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Don't hesitate to check out suspicious lumps

I was 43 years old and it was Christmas morning 2006 when my husband noticed a lump in my breast. Besides ruining the "mood", I was more concerned with my daughters getting up to see what great wonders this Christmas would bring. I have my annual Mammogram in the Spring (I use my birthday as a reminder) so didn't think much of it. After the "rush" of the Holiday Season, I called the doctor to check out this lump. It took the radiologist 7 different angles on a mammogram to find a 3.2cm mass deep in my right breast. A breast MRI and PET scan showed there was a second lump (2.8cm) behind it and all my lymph nodes were infected. The scan also showed a lump in my neck and speckles behind my breastbone that were sure signs of the cancer spreading. After the biopsy confirmed the worst, I was diagnosed as stage 3 breast cancer in mid January. My Oncologist said if I did not have the lump checked out right away, the cancer would have spread throughout my body by March and I would probably not survive much after June of that year. He also told me that 85% of all breast cancer can be cured, but, the women who don't react to a lump or unusual mammogram become unnecessary fatalities. So after 16 months of Chemo, 37 treatments of Radiation, a double Mastectomy and reconstruction, I am finally on my way to recovery. I now cherish each day God has given me with my family and friends, knowing they are truly blessings.

Traci Kluver
Pleasant Prairie, WI

Yearly Mamograms

Breast Cancer, runs in my family. My Mother, her sister, and now me.

After my yearly mamogram in August 1999, I received a call asking me to come back for a better look at something suspicious. As there was no noticeable tumor, but calcification looking like it was hanging, or being pulled down, a needle biopsy was done. In the portion of tissue removed, and under a microscope was a tiny tumor.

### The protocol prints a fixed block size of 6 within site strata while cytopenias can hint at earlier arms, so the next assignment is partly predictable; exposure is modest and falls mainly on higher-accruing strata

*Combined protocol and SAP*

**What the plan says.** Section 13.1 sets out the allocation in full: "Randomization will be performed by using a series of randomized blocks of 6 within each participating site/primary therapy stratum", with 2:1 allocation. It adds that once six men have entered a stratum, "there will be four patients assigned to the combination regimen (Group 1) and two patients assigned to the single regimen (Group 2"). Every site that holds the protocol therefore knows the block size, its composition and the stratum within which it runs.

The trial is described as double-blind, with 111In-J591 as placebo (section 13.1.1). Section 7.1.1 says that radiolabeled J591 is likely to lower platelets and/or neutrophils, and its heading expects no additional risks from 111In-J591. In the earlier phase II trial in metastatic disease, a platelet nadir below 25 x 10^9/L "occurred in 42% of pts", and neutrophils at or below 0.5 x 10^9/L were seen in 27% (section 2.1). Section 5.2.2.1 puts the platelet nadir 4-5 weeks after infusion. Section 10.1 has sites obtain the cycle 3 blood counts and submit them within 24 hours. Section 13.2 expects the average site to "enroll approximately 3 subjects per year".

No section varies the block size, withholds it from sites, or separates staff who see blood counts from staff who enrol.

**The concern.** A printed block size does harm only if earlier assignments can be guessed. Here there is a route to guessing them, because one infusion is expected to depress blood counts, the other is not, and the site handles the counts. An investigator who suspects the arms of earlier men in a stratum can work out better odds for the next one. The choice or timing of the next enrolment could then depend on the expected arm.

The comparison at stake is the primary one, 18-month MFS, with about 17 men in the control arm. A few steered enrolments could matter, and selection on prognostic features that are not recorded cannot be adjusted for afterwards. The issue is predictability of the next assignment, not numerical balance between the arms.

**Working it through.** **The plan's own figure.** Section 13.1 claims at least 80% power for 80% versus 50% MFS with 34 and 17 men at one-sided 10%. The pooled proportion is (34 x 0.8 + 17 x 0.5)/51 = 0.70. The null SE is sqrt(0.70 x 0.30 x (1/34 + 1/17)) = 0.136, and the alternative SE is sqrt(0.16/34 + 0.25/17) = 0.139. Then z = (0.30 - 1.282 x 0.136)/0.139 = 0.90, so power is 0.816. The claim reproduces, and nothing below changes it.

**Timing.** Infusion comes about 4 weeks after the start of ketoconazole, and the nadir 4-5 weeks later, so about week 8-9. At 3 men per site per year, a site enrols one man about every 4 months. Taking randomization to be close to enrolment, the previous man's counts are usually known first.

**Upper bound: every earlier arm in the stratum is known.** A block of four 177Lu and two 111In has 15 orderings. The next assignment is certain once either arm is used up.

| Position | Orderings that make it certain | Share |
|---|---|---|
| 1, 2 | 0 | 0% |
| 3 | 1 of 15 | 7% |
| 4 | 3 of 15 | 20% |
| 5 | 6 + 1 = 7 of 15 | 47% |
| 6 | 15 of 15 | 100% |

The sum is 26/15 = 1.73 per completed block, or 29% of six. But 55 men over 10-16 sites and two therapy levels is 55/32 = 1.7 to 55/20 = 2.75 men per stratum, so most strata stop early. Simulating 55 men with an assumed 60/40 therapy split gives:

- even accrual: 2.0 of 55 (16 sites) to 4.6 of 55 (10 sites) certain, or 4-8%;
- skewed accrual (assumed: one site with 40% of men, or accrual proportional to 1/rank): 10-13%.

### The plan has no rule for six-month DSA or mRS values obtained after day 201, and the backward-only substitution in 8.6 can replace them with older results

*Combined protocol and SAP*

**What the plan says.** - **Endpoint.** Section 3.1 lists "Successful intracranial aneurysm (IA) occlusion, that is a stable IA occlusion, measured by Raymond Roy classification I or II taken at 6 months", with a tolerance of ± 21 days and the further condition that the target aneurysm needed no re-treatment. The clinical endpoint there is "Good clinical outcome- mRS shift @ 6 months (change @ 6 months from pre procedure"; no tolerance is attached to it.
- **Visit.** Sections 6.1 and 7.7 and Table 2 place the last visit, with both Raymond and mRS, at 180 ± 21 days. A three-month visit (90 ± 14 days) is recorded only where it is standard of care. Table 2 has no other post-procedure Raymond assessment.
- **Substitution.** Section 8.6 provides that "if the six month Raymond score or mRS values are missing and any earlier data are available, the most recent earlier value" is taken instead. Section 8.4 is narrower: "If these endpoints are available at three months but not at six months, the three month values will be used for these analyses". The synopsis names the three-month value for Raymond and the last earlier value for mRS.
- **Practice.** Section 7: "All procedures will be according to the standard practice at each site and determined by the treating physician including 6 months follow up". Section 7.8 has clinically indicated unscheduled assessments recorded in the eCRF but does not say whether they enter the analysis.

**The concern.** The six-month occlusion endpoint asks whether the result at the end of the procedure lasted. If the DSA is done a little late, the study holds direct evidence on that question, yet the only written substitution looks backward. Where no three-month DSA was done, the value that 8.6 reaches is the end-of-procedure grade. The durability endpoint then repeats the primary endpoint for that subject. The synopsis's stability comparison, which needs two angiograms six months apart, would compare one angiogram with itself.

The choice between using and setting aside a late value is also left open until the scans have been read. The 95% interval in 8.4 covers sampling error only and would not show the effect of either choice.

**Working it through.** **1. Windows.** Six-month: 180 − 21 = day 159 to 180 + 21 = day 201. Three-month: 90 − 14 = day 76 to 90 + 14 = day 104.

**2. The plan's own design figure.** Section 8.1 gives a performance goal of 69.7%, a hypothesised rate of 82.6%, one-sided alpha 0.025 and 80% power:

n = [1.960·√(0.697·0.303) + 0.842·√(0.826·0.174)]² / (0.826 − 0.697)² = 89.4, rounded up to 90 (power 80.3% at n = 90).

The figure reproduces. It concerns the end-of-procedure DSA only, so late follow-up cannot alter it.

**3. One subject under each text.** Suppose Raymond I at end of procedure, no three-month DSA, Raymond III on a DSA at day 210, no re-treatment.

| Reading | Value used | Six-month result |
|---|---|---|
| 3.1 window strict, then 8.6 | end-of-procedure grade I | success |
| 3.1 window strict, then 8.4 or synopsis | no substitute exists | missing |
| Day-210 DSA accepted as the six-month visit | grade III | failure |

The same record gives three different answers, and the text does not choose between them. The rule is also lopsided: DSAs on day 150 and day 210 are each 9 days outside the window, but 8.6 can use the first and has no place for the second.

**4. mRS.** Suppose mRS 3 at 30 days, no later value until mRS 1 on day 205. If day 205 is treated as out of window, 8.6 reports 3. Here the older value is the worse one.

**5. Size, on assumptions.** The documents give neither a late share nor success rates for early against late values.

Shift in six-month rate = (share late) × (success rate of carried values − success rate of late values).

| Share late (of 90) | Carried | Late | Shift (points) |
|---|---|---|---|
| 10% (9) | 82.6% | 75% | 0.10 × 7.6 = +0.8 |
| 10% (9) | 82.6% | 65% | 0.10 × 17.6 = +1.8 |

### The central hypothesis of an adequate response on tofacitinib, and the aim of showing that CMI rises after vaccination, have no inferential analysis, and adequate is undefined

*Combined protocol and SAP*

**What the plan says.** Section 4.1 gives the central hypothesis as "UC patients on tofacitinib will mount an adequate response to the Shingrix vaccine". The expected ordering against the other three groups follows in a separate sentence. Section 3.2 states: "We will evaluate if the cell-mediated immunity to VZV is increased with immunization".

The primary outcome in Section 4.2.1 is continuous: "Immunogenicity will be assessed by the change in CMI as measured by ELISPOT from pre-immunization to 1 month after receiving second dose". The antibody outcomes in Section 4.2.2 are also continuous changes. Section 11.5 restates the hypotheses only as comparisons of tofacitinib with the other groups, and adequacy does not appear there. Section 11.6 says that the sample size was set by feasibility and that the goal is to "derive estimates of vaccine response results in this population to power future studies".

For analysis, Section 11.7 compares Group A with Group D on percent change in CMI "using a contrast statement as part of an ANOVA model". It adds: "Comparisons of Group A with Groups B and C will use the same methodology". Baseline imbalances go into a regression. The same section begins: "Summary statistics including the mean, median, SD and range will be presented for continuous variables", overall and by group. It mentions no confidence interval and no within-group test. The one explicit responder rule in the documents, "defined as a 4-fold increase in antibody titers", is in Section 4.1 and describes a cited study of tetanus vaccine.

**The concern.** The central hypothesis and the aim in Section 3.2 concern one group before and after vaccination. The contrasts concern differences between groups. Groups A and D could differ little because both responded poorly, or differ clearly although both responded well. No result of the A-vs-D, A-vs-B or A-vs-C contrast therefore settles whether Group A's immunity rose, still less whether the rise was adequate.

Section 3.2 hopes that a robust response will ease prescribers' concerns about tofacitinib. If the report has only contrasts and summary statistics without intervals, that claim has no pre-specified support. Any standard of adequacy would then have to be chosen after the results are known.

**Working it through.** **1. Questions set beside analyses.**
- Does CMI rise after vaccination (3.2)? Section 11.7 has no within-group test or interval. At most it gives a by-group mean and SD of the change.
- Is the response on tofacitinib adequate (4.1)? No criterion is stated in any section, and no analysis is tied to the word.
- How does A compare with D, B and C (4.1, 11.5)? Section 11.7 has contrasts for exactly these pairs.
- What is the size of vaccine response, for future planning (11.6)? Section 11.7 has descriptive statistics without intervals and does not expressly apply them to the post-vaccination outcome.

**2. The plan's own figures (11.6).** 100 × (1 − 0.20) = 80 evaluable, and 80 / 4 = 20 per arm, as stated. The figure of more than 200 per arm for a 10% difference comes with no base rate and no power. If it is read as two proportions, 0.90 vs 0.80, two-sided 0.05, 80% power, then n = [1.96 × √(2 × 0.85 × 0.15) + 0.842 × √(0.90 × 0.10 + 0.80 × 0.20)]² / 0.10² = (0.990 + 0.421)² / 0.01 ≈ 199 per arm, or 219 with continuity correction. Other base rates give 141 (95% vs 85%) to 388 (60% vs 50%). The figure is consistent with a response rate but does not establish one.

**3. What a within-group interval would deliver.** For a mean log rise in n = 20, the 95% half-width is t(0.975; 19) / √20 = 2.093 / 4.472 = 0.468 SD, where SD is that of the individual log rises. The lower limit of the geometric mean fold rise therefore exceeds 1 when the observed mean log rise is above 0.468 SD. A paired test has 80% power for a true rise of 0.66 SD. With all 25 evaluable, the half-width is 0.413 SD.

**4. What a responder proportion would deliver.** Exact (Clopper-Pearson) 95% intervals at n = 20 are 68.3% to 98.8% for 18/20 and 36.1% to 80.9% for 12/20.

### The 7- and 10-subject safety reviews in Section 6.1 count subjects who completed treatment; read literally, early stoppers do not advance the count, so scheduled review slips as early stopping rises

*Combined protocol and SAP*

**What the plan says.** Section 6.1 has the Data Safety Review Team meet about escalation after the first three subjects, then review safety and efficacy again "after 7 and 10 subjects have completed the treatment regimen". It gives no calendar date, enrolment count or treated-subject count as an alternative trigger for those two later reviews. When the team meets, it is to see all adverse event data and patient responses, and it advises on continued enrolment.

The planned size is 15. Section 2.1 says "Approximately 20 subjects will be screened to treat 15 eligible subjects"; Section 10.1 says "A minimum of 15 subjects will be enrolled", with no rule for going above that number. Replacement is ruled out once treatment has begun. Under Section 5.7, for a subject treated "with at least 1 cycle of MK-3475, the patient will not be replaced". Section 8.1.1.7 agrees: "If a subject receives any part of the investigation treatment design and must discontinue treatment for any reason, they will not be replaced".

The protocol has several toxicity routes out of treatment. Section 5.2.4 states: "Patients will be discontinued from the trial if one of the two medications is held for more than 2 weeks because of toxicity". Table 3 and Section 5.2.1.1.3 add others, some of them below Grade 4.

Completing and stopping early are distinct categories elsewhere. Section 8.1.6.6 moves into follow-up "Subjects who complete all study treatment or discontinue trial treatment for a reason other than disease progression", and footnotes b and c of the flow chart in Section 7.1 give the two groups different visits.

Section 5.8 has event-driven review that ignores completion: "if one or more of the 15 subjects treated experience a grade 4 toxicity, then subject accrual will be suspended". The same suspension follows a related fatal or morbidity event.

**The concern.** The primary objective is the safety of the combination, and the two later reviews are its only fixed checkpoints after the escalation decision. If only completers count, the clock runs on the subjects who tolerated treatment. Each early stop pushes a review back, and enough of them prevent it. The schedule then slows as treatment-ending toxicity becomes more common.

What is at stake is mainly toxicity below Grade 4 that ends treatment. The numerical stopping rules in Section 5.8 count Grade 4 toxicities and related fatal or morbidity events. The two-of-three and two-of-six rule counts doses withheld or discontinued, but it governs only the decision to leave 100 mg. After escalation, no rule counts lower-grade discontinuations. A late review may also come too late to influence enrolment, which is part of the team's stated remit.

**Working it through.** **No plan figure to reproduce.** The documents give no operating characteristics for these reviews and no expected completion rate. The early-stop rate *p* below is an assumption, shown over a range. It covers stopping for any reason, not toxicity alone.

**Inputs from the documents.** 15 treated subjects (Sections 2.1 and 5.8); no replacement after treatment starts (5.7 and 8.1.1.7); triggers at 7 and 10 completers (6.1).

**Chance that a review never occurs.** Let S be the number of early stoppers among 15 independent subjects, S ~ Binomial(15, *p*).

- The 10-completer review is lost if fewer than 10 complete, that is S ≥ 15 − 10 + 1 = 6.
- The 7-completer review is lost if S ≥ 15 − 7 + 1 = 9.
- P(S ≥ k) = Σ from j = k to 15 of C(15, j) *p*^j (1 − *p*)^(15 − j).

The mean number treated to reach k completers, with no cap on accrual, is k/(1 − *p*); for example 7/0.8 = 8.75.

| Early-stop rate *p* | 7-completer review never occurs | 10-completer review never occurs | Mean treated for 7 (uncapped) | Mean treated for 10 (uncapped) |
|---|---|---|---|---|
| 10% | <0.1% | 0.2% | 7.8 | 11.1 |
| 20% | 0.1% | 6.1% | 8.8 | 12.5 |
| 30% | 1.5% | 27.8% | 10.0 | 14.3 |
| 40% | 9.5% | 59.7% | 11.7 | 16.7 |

This tumor contained 3 types of cancer. One of the cancers, an insitsu, I was told, was not only in the right breast, but mostly likely in the left or would be. After a second opinion, and much research I opted to have a Bi-Lateral Mastectomy and reconstruction using a tram-flap.

After the removal of both breasts, the plastic surgeon used my stomach muscle, taking it up through my ribs to form my breast mounds, and the fat from my stomach filled my new mounds. I went into surgery with breasts, and I woke up with breasts. An amazing experience! It's almost ten years later, and I feel great!

My yearly mamogram and early detection saved my life. I urge every woman to be diligent about a yearly mamogram. I just shared with you how It makes a difference.

Patricia Rosenzweig
Philadelphia, PA

Supporting the Search for a Cure, One Mile at a Time

When I first decided to do the 3-Day for Breast Cancer walk in January 2008, I couldn't explain why I decided to participate except that it was something I just felt I needed to do. I did all the necessary training (up to 18 miles), did the fundraising, etc.

In July I went for my mammagram which came back abnormal. More tests were done and in August '08, I was diagnosed with Breast Cancer and it suddenly became clear, I was preparing for what was to come. I had a double mastectomy on September 23rd with tram flap to start the reconstruction. I do have to tell you to be careful what you wish for . . . One of my things was placing my hands on my hips/stomach and saying if they could just take this and move it up here (to my breasts) how cool would that be. Well they can and did. But you know what, It's not that cool after all.